Times Are Tough For Everyone, And Students Trying To Fund Their Educations Are No Exception
With college tuition constantly on the rise, the Arizona Hispanic Chamber of Commerce Foundation is doing its part to help deserving Hispanic students throughout the Valley pay for their educations.
The foundation is a nonprofit organization whose main goal is to provide scholarships to Hispanic students attending Arizona post-secondary schools. The foundation also supports philanthropic efforts within the Latino community.
“As chairman of the board for the Arizona Hispanic Chamber of Commerce (AZHCC), one of the accomplishments that I am most proud of is the establishment of a scholarship program,” says Robert Espiritu, who works in acquisition marketing for American Express’ International Business Unit.
Espiritu developed the scholarship initiative in 2008, during the 50th anniversary of the chamber’s Black and White Business Awards Ball — the longest-running black-tie event in Phoenix.
In order to commemorate the anniversary, Espiritu developed the Arizona Hispanic Chamber of Commerce Foundation Scholarship Program, which now has grown into a permanent component of the awards.
Espiritu also decided on an unconventional way to raise money for the scholarships.
“The idea I had was to ask the audience for pledges for scholarships,” Espiritu says.
The donations began with companies who had pre-committed to donating money and continued from there. “It was kind of spontaneous; I just wanted to ask people if they wanted to join the donation …” Espiritu says.Soon, “call-outs” were made from attendees pledging various amounts to the scholarship fund. Those who pledged then came on stage and stated their pledge amounts.
The 2008 event turned out to be a huge success. Donors big and small, from individuals to corporations, banded together to raise nearly $110,000.
“The generosity on the part of our corporate citizens and individuals has been amazing and gives me great faith that even with this down economy we still have the support from our community,” Espiritu says.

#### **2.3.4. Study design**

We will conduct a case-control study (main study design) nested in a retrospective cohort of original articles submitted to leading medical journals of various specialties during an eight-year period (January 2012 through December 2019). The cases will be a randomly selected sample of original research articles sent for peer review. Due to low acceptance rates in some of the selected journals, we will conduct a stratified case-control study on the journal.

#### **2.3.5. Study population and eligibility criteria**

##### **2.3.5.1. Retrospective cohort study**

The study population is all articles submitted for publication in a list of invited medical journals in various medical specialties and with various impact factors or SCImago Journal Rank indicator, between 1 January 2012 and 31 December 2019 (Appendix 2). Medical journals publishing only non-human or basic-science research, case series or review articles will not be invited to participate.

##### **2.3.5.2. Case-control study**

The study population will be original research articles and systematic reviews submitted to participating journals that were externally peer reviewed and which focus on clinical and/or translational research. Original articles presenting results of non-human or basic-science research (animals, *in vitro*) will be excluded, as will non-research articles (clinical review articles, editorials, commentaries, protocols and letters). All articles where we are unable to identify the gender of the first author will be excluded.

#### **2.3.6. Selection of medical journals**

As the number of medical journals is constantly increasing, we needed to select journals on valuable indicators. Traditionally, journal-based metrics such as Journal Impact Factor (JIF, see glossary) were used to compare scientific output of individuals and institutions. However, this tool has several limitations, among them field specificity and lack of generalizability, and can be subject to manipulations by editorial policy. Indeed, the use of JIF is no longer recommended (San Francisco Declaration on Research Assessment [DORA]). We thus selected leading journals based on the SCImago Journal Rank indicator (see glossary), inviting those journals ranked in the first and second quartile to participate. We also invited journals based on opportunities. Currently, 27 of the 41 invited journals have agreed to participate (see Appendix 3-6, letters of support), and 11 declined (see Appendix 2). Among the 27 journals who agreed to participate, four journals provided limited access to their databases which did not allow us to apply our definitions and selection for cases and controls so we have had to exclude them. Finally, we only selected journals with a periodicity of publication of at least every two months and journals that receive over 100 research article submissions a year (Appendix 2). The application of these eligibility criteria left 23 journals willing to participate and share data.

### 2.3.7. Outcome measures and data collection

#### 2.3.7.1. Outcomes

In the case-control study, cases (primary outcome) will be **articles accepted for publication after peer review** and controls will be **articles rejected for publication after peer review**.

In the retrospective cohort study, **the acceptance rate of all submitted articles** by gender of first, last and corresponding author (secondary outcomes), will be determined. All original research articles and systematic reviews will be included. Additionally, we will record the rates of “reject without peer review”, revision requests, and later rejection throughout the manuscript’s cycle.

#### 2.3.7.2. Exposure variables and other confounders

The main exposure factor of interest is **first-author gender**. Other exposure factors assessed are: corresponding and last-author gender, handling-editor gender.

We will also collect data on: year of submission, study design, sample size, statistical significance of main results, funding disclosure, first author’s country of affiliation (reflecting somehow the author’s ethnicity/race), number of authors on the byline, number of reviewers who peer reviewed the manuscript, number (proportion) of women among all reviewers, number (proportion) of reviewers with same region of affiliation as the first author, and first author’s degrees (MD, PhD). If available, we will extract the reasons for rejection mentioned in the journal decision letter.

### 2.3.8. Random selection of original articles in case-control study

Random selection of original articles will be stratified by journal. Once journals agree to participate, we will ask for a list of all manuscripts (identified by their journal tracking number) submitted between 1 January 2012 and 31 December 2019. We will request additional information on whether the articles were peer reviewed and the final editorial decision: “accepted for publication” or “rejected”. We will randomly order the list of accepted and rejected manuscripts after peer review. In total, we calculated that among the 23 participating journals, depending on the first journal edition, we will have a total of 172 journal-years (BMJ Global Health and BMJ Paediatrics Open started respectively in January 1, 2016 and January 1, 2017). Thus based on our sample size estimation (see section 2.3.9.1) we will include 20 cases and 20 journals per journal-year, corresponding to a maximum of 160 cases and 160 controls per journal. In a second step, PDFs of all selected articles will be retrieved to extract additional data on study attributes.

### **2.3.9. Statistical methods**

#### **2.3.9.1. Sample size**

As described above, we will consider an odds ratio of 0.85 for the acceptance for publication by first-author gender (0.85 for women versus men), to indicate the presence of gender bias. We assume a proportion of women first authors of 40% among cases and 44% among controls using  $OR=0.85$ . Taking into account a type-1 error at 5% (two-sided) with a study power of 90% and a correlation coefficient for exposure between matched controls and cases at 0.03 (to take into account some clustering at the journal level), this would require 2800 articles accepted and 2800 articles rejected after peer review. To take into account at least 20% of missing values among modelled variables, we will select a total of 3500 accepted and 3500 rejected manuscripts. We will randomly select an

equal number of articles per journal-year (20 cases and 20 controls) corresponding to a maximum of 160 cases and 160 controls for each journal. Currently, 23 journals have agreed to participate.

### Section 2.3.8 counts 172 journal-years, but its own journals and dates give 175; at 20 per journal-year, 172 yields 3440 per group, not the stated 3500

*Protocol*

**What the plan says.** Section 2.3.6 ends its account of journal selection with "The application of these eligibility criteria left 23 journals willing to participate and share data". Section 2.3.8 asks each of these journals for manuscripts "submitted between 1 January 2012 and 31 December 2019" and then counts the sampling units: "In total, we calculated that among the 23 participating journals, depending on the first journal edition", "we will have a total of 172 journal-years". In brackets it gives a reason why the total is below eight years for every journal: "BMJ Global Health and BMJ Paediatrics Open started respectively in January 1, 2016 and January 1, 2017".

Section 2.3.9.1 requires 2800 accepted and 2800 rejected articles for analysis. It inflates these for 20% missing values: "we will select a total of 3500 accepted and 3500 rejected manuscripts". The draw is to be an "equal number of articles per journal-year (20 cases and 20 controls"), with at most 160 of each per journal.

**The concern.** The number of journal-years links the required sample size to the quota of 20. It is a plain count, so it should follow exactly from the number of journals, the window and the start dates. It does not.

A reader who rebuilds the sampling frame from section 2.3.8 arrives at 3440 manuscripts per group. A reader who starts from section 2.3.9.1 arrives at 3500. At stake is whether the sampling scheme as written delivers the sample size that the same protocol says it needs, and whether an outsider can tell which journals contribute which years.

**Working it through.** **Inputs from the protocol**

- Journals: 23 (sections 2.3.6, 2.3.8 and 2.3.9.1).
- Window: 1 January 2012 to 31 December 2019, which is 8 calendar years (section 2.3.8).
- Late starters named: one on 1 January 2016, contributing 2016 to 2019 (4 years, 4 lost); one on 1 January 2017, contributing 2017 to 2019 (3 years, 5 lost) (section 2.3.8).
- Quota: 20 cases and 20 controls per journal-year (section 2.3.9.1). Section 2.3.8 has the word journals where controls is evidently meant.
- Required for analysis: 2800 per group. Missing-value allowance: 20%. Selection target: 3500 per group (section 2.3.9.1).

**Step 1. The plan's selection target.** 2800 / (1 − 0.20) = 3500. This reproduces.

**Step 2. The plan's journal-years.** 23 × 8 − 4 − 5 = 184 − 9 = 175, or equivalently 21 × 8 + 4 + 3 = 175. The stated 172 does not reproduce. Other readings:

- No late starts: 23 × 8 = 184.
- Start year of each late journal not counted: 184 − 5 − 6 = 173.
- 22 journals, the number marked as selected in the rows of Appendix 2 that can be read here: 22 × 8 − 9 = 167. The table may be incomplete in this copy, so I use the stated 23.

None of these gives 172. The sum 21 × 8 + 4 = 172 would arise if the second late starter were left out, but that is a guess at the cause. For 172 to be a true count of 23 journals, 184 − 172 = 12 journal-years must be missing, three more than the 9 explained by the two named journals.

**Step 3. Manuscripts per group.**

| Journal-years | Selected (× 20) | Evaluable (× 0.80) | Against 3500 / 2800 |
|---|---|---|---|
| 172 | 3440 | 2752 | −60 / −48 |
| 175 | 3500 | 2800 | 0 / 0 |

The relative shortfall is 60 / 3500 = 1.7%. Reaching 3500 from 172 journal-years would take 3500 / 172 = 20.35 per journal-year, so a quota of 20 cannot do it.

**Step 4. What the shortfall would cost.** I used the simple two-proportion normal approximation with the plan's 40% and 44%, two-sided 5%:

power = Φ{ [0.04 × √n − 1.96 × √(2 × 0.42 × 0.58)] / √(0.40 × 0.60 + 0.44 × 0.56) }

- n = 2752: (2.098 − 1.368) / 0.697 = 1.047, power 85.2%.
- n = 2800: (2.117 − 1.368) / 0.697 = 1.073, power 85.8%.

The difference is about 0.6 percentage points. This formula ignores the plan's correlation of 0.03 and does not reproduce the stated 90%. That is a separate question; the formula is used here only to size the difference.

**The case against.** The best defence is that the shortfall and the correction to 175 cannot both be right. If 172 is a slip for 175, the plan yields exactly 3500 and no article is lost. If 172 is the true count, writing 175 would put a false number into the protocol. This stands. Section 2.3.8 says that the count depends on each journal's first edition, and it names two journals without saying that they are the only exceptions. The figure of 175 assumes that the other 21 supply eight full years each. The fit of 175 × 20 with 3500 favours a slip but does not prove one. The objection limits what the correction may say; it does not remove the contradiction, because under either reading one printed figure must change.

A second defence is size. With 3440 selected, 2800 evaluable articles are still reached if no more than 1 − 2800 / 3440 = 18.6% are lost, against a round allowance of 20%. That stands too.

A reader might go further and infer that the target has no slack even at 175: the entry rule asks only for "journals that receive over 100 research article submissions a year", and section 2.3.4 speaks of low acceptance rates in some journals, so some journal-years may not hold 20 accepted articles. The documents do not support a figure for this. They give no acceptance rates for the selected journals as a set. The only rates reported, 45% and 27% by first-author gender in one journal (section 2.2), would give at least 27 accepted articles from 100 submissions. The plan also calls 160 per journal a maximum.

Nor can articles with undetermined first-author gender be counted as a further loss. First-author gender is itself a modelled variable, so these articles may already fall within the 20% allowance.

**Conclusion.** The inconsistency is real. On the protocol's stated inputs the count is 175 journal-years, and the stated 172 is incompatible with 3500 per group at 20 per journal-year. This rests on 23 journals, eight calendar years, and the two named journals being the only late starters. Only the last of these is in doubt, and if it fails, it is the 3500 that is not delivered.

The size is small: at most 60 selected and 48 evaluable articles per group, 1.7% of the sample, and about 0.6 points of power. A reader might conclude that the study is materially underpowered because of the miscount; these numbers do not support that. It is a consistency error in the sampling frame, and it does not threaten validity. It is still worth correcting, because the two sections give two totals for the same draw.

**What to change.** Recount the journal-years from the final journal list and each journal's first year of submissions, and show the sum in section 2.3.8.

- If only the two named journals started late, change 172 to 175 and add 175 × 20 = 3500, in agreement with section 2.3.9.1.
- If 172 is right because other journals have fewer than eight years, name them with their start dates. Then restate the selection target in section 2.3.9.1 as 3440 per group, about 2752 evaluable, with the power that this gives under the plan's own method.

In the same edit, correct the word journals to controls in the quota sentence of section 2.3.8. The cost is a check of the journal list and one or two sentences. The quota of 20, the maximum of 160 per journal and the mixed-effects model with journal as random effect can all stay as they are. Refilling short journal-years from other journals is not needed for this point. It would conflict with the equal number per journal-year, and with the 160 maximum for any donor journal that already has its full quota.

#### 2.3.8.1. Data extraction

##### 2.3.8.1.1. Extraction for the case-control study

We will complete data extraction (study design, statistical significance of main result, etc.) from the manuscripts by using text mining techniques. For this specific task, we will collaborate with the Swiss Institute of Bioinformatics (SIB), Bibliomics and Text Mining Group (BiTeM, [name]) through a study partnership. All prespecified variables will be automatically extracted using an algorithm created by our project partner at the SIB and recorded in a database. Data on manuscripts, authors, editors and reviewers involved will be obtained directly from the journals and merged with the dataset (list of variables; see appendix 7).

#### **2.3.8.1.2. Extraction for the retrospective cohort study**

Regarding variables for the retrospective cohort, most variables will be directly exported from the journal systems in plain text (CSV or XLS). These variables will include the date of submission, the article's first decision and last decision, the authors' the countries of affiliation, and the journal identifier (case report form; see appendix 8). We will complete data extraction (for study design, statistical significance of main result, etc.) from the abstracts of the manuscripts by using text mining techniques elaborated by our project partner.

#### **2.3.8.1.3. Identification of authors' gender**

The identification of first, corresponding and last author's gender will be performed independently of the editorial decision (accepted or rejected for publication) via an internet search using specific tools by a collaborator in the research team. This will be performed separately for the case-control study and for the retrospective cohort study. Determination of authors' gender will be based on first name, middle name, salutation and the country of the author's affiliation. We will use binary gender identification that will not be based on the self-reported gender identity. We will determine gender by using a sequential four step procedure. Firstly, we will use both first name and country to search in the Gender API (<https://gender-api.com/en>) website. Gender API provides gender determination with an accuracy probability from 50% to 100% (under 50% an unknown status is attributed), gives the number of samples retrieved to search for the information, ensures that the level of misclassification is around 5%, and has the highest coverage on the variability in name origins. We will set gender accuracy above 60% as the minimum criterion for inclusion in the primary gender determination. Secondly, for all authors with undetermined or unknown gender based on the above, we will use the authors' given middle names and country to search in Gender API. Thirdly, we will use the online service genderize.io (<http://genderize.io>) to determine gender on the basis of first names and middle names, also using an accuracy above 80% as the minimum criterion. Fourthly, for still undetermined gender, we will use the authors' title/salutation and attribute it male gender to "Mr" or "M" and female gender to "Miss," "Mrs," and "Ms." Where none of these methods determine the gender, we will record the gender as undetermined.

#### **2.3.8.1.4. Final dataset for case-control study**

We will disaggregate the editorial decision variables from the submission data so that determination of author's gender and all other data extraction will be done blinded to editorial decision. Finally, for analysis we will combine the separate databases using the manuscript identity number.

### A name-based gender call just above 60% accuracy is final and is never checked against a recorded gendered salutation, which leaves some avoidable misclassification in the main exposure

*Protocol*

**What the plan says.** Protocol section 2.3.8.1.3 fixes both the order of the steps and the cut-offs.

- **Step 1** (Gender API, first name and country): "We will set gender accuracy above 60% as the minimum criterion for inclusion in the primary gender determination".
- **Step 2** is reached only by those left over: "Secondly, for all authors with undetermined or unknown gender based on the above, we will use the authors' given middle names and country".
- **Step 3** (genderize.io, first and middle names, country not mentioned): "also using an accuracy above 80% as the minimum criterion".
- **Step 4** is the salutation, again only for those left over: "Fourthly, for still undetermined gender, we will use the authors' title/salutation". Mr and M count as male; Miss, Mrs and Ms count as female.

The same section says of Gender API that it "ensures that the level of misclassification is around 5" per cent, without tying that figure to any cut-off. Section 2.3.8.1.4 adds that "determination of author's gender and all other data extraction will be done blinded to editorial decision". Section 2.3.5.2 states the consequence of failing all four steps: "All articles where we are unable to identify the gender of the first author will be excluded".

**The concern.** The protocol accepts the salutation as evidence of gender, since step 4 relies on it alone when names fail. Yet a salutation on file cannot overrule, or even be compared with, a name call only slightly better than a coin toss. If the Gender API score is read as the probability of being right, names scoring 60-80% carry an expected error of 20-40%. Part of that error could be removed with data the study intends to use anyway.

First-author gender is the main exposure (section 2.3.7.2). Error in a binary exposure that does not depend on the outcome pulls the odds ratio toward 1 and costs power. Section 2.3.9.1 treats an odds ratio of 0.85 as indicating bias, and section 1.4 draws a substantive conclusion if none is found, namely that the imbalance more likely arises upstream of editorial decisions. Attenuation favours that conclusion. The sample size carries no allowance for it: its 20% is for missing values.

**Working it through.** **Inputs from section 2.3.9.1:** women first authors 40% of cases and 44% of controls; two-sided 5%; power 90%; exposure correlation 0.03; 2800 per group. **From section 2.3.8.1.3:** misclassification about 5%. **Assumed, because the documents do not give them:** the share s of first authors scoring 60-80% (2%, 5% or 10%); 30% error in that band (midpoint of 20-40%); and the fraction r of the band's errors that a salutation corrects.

Despite the difficult economic climate, an additional $35,000 was raised in 2009. Blue Cross Blue Shield of Arizona, Qwest Communications, Humana, Wells Fargo, APS and SRP were some of the larger corporations to contribute at this year’s ball.
“To date, the AZHCC Foundation has raised approximately $140,000 in scholarships for deserving and aspiring Latino students,” Espiritu says. “I want to personally thank all of our donors for their contributions. Without them, all of this would not be possible.”
On May 19 of this year, 60 Latino students were presented with the scholarships at a private dinner at the Wrigley Mansion. Scholarship recipients ranged from first-generation college students to graduate students.
“To be awarded such esteemed honors means that my hard work paid off. But I still have so much more to do to prove that I am worthy of such recognitions,” says Annalili Chacon, a recipient of the scholarship and a Barack Obama Scholar at Arizona State University.
Cosme Madrid, a student at ASU, also received a scholarship.
“I wanted to apply for this scholarship simply because it applied to who I was. … I learned that the chamber of commerce supports Hispanics to get a higher education and so I went for it,” he says.
Madrid adds that being selected a winner “is a great feeling because it shows the hard work that I have done throughout my high school career to get to where I am and to receive this scholarship.”
Both recipients are grateful for the financial relief the scholarships provide and are better prepared for the road ahead.
“It is so important for us to reach out and help future generations of students, and for the Hispanic chamber especially to be able to assist our Latino students,” Espiritu says. “These students will become our future leaders and the goal of AZHCC’s scholarship program is to help facilitate the development of our future leaders through education.”